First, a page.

Deyanne was a determined and very well-connected woman, she quickly arranged for people interested in this breed to take dogs. As publicity for the breed, it claimed to be a very old breed, rare, almost extinct, did not lose hair, was medium in size and an excellent companion for children. Good swimmer, retriever, not provoking allergies, with instinct of guard and shepherding.
The breed began to earn enthusiasts and Deyanne realized that she would have to import more dogs. In 1972, she traveled again to Portugal and bought Trovoada de Alvalade. Eventually more dogs went to the United States, to the Miller family or through it. Males XELIM and CHARLIE DE ALVALADE, the bitches ZAGAIA, ZINIA and ZINGARA de ALVALADE.
Deyanne soon realized that in both lines there were problems with hip dysplasia and bad bites. In the Alvalade’s line appeared dogs with short, wiry hair or Improper coats. Later, other health issues began to appear which prompted the Portuguese Water Dog Club of America to invest in Health studies and fund research to protect and help our dogs for future generations. The first health testing that became available exclusively for our breed was GM1 (Gangliosidosis 1). GM1 in Portuguese Water Dogs is an autosomal recessive disorder caused by mutation c.179G>A in the GLB1 gene affecting the beta-galactosidase synthesis. The deficiency of a functional enzyme leads to storage of gangliosides in the central nervous system, peripheral nerves and kidneys. The first clinical signs become apparent from 5-6 months of age. The affected dogs suffer from asymmetric growth and progressive neurological degradation caused by incorrect function of cerebellum. The first symptoms are loss of weight and “wide-based” gait. Subsequently, progressive loss of coordination, muscle tremors and muscle ataxia occur. The eyes of the dog can be also affected, beginning with squinting and ending by complete loss of vision. The progressive worsening of the health condition results in premature death of the dog or euthanasia.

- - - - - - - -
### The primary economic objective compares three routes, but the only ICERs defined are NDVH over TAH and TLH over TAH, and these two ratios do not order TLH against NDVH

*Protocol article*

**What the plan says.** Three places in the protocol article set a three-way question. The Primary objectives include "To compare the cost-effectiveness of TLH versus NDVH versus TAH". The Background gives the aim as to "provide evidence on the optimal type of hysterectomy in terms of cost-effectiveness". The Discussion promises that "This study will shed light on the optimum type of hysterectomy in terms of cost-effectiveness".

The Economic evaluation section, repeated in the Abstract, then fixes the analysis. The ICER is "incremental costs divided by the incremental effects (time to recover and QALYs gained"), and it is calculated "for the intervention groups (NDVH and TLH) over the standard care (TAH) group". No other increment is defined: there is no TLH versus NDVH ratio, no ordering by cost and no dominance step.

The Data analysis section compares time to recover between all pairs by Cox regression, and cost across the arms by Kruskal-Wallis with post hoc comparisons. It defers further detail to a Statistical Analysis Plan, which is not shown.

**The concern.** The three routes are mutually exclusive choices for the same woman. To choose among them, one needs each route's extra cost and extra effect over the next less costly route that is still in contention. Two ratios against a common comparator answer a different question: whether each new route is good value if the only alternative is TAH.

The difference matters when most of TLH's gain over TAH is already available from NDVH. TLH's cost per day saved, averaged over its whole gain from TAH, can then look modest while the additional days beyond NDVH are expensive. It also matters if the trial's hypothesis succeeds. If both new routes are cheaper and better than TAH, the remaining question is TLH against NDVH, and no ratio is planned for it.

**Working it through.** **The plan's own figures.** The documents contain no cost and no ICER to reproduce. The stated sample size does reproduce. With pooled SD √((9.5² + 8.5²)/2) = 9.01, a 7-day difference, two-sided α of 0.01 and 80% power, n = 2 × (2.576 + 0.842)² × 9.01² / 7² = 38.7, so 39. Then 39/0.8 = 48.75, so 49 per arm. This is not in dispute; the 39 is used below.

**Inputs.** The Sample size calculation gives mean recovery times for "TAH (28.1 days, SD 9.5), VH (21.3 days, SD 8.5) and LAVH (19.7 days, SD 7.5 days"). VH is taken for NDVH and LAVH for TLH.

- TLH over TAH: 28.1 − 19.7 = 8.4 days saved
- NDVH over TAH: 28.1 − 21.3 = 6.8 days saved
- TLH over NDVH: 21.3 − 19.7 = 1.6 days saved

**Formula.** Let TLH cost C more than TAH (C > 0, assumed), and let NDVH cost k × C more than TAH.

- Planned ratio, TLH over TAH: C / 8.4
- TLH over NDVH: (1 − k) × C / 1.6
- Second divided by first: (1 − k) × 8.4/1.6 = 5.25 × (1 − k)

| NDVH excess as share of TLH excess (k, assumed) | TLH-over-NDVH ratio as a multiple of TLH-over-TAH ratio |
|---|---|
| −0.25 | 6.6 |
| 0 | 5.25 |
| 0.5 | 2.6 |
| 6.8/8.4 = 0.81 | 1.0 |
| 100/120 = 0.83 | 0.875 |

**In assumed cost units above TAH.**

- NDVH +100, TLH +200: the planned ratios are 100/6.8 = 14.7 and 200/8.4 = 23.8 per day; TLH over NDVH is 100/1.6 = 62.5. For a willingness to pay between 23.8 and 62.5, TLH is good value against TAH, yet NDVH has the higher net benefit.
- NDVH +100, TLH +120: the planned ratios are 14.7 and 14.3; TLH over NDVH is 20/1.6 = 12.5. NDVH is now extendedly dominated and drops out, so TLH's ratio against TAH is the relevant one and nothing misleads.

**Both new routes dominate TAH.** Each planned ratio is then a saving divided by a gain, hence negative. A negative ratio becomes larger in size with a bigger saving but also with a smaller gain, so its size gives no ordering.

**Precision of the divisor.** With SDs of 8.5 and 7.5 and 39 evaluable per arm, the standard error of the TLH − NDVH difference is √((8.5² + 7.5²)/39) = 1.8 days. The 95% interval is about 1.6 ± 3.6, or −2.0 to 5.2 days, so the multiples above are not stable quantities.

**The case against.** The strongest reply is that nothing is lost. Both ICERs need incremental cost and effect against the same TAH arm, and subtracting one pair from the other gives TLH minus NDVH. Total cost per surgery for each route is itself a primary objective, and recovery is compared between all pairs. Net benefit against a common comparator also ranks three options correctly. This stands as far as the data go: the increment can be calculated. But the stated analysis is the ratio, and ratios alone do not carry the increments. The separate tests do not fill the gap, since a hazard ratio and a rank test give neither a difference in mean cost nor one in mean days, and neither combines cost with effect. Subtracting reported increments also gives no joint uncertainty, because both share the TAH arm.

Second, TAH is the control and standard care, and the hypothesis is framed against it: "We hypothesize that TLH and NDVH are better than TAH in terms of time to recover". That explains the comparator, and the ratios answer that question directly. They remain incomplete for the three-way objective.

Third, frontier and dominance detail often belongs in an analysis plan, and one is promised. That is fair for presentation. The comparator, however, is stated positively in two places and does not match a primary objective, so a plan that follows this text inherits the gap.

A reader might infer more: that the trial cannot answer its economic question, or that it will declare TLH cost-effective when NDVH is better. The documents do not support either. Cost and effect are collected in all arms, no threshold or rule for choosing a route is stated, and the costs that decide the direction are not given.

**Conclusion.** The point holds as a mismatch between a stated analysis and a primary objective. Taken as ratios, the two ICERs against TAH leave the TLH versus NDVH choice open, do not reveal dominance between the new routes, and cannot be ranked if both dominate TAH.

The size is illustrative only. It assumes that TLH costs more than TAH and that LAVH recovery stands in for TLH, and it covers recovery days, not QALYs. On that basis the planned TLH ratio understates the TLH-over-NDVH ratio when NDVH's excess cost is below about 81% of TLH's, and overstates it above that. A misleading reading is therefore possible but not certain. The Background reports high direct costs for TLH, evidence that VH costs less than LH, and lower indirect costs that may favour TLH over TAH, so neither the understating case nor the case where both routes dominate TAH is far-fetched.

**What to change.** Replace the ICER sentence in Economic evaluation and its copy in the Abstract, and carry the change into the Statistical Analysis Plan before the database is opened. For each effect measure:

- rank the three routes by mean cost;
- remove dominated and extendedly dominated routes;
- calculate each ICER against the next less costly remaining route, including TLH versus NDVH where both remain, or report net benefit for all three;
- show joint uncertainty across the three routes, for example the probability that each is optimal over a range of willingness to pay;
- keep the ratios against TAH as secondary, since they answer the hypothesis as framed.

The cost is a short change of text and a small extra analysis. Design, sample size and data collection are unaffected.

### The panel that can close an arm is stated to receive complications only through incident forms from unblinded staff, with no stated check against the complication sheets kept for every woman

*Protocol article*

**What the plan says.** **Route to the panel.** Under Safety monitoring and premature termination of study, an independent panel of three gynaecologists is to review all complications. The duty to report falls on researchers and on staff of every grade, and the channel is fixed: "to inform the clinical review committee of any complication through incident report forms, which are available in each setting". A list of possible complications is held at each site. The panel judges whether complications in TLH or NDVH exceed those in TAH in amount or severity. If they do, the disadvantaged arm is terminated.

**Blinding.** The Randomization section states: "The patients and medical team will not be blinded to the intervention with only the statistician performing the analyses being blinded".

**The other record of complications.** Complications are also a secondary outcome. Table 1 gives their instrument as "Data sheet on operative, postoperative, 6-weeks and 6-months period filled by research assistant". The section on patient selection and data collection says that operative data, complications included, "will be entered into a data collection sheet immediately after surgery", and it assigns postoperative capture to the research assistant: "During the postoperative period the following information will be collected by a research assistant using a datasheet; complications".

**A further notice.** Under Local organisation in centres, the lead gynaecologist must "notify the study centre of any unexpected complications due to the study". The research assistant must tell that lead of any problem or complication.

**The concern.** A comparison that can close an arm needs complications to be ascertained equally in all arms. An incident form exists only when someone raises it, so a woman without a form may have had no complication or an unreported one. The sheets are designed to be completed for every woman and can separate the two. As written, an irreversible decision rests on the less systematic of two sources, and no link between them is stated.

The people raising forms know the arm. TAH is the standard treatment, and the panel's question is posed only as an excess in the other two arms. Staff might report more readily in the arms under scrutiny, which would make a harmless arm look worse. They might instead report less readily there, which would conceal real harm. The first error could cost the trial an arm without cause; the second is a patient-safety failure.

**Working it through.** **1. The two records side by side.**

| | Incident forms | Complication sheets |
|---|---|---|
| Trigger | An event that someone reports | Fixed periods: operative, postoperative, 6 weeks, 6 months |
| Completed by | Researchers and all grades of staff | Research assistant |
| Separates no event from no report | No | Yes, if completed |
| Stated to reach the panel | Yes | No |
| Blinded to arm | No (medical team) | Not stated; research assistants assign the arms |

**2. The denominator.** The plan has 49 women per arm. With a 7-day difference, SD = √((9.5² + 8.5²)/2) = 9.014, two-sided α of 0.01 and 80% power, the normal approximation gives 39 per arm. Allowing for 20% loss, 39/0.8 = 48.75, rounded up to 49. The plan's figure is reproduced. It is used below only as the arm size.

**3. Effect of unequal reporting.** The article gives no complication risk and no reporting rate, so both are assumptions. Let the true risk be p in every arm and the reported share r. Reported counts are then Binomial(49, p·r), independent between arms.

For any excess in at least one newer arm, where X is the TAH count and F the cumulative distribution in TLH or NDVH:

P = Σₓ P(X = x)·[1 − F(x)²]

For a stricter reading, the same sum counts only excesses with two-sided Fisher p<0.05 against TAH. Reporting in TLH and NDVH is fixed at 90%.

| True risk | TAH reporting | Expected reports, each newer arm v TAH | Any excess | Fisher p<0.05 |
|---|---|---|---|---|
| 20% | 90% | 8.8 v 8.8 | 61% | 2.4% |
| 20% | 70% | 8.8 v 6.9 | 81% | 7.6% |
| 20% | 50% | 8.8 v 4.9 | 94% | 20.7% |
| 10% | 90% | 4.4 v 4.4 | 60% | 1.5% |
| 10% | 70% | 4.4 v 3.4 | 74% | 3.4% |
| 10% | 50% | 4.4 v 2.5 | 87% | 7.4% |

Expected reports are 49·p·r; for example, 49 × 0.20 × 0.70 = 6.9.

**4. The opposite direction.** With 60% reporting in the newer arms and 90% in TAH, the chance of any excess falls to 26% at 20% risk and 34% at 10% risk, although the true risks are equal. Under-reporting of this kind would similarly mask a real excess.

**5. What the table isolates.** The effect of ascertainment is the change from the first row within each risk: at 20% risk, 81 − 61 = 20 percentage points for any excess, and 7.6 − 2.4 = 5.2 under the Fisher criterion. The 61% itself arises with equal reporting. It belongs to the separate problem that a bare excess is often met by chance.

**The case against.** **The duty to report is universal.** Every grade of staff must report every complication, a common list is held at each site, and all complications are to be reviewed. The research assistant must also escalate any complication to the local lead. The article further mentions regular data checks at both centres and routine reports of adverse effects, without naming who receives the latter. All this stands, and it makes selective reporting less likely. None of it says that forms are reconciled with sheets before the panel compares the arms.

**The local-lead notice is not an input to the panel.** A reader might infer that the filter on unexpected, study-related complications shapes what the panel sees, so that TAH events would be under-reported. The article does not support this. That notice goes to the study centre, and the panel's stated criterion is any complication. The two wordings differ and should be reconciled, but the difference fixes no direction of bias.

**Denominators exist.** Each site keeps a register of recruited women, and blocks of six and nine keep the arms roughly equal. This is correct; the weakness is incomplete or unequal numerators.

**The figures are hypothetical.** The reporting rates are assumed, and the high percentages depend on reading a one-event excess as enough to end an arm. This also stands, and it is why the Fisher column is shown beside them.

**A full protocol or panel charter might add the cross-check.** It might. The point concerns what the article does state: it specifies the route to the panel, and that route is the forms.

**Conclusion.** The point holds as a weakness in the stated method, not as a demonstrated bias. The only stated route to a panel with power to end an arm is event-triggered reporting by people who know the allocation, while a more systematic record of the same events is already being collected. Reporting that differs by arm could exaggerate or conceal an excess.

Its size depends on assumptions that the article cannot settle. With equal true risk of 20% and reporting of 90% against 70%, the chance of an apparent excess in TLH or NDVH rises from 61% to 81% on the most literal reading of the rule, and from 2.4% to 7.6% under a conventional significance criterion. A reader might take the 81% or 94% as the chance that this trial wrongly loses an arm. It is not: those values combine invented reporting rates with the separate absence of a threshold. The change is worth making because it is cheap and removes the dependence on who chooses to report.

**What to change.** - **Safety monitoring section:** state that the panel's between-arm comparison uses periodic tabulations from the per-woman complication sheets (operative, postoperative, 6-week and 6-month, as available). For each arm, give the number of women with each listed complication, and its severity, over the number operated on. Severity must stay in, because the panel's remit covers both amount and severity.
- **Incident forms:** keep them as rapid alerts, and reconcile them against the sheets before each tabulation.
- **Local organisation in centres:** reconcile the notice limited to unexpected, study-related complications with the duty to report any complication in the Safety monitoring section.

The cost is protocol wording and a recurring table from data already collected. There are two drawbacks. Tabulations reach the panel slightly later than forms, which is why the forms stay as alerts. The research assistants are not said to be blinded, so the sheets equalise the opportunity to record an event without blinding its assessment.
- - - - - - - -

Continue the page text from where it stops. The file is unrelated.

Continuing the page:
In the 1970’s, the water dog was considered almost extinct, one of the rarest breeds in the world. This drew more attention to the breed from a wide variety of people. For a period, the breed had a great demand in Portugal and new breeders appeared. The dogs were sold at high prices and many requests came from abroad, not just from the United States. Many dogs of good quality as well as inferior quality we exported. The breed in Portugal, reached the peak of its fame in 1995, the number of registrations increased substantially. In 1995, the number of registrations in the LOP reached its maximum value (422), this value coming down abruptly in later years. The number of animals registered in 2001 was 140, 2002, 90 and 2003 of 105. These numbers do not include unrecorded litters.
In 1983 the Portuguese Water Dog was officially recognized as a breed by the American Kennel Club after much hard work by Deyanne Miller and other fanciers who strove to get the recognition needed to help protect the breed for the future.